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Friday, April 7, 2017

Stephanie Wildlife Sanctuary and the Hominin Sites and Paleolakes Drilling Project (HSPDP) in Southwestern Ethiopia

      The Stephanie Wildlife Sanctuary (SWS) in southwestern Ethiopia, on the border with Kenya, caught my attention on a Google Maps adventure.



      The SWS is one of six Ethiopian wildlife preserves; there are also eight national parks in Ethiopia. Unfortunately, there's not much information available about its name (which, as someone named Stephanie, is of particular interest.)



        The large lake in Stephanie Wildlife Sanctuary is Chew Bahir ("Ocean of Salt" in Amharic) and is the subject of numerous research papers on hominin sites via extensive fluvio-lacustrine coring. One of the Harvard researchers is shown here near Chew Bahir.




       The Hominin (not Hominid--see link) Sites and Paleolakes Drilling Project (HSPDP) cored five fluvio-lacustrine sites of climate change in Ethiopia and Kenya, including Chew Bahir. The sediment cores are expected to provide valuable insights into east African environmental variability during the last 3.5 million years.



      The sanctuary attracts a variety of exotic and not-so- exotic wildlife, 


including these lions 


and several primates.




      Asking this imaginative group:


     What exotic story might there be for the naming of the Stephanie Wildlife Sanctuary?

Steph  




12 comments:

  1. Thanks, Lego. Sanctuary cities are certainly more and more important.

    After driving to Memphis, TN, I am finding less and less value in having something named after you. A mile stretch for one guy, a bridge for another, meh.

    I did have some reflections on Graceland today. The mansion is covered in mirrors and garrish fabrics, tvs are everywhere. (15 soda types were stored at all times.) The overstimulation/mirroring/crazy fabrics of the mansion led to one young lady having a grand mal seizure during our tour. It made me wonder how Elvis could ever rest.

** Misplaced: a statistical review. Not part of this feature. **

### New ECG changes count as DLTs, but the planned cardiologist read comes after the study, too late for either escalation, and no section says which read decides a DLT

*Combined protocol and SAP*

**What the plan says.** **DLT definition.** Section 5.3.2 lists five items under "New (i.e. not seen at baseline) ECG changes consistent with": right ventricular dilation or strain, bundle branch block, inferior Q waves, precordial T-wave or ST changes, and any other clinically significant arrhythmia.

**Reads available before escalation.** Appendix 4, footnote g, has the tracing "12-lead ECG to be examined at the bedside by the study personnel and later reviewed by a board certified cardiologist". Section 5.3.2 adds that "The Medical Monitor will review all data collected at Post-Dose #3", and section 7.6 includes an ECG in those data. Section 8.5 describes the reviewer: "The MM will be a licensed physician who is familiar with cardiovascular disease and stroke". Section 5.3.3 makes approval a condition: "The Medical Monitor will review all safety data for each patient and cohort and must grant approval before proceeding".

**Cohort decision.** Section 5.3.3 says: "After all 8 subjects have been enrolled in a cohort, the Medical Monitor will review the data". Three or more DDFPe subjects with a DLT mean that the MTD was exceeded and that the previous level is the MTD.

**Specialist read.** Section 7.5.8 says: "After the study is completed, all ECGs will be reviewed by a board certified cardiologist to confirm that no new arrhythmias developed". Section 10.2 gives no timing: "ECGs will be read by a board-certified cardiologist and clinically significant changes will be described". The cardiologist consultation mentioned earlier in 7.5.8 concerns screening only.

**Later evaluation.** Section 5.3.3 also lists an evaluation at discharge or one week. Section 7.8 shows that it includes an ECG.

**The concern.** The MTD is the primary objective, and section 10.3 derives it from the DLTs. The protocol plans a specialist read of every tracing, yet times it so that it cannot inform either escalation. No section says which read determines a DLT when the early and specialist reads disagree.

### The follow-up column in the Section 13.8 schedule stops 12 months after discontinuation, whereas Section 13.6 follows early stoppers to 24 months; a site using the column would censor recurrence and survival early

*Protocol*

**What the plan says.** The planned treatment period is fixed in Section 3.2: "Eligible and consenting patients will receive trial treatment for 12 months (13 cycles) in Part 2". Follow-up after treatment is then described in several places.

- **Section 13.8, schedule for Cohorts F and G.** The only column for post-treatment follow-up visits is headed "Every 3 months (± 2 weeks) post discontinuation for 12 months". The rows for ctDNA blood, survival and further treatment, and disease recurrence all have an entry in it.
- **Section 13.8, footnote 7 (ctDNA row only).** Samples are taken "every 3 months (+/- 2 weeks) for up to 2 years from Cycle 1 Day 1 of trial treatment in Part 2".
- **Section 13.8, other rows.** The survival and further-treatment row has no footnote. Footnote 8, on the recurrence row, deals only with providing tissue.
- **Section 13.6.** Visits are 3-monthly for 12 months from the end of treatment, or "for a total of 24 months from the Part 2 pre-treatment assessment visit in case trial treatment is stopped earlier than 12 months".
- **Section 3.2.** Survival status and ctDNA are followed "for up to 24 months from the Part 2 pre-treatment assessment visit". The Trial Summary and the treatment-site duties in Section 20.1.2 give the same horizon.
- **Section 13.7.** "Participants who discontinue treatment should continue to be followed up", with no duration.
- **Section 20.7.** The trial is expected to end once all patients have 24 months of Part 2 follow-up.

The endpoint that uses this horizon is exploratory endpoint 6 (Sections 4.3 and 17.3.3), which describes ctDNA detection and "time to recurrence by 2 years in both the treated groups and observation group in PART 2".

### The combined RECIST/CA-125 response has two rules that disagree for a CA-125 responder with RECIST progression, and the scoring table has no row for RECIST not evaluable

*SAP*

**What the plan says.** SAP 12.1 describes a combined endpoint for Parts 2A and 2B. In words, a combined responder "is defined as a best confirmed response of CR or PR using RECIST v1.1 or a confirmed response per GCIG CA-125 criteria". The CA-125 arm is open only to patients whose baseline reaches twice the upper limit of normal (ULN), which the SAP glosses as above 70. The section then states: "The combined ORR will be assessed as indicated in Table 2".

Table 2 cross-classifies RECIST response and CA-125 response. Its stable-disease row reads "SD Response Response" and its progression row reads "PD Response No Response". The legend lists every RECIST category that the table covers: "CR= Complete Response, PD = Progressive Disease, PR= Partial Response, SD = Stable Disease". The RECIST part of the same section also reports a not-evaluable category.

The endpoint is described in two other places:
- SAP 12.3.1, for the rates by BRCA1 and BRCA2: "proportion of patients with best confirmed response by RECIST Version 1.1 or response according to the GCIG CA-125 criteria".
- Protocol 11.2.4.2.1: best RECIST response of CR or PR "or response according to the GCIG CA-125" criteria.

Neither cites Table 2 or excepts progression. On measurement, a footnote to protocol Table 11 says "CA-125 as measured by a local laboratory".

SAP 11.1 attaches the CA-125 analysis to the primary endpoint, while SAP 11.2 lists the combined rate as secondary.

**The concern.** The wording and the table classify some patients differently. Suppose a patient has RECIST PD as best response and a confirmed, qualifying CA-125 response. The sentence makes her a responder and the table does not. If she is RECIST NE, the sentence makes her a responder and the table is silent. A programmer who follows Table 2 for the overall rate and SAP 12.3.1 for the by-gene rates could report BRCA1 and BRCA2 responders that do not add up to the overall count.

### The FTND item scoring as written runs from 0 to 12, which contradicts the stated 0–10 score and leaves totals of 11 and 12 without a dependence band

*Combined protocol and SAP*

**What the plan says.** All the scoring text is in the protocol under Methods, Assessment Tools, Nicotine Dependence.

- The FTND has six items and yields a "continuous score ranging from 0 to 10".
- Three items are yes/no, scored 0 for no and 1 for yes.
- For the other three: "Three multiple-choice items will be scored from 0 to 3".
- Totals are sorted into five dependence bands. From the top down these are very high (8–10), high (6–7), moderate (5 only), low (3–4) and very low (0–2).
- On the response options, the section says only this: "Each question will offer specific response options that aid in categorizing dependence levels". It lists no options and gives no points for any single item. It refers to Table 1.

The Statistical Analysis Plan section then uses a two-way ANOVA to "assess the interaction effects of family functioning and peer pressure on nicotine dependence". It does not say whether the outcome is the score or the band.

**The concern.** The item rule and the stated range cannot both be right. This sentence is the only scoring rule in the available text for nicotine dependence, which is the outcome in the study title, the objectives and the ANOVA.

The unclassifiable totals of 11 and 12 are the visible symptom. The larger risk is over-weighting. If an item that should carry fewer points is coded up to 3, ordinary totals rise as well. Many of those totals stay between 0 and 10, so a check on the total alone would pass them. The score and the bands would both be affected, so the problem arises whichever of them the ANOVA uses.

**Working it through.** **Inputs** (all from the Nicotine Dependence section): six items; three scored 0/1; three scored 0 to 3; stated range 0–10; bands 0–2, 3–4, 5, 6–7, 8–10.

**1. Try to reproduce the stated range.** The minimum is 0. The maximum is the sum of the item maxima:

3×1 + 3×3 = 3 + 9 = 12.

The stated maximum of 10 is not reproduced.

After leaving the parking lot of at least 200 cars (at, conservatively, $100-$150 per car plus $10 parking) we went to a beautiful local park to decompress. Not a soul there.

    I asked half a dozen workers at Graceland how to get to the Civil Rights Museum honoring Martin Luther King, Jr. No one knew about it. . .

    In striking contrast, Arkansas was filled with blooming, spectacular dogwoods, deep maroon Indian paint brush, all kinds of natural beauty. We are headed back the northern route through Jonesboro and Mountain Home. Diamonds anyone?

    All this leads to my question, what happened to I-50 and I-60? All the other east-west routes from 10 to 90 are taken. Why did they skip the 50 and 60? Something to do with Route 66?

    No, my real question: Why can't Memphis shake its sadness, its littering, its ignorance?

    ReplyDelete
    Replies
    1. Memphis, Egypt: ancient ruins.
      Memphis,Tennessee: modern decadence.

      LegoHunkeringDownInHisJungleRoomWhileMunchingDeepFriedPB&Js

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    2. Thanks, Lego. That's a spot-on description of his mansion, replete with peacocks, green shag carpeting on the walls, mirrors on ceilings.

      Poor Elvis. His final resting place in the "Meditation Garden" is anything but restful. . .





      Delete
  2. When grammarians take matters into their own hands: Beware the apostrophiser!

    (BTW, I think "Stephanie Wildlife" is at least as good a moniker as "Word Woman". For your next career, maybe...)

    ReplyDelete
  3. Now I have seen it all with the apostrophiser. Thanks for sharing the video, jan.

    "Stephanie Wildlife"--ha, it does have a fun ring to it.

    ReplyDelete
  4. Global warming isn't the only threat.

    I once put a snowball into the spare freezer in the basement, hoping to surprise someone the next summer, with similarly disappointing results.

    ReplyDelete
    Replies
    1. I hate it when that happens. It melts my heart. . .

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  5. A lizard's scales as cellular automata. The name I associate with cellular automata, beside von Neumann and Ulam, the fathers of game theory, is John Horton Conway, whose Game of Life was introduced to millions by Martin Gardner's Scientific American column.

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  6. New post on "Blue-Gray Limestone, Crinoids, and Large Quartz Crystals in Western Arkansas" is now up.

    ReplyDelete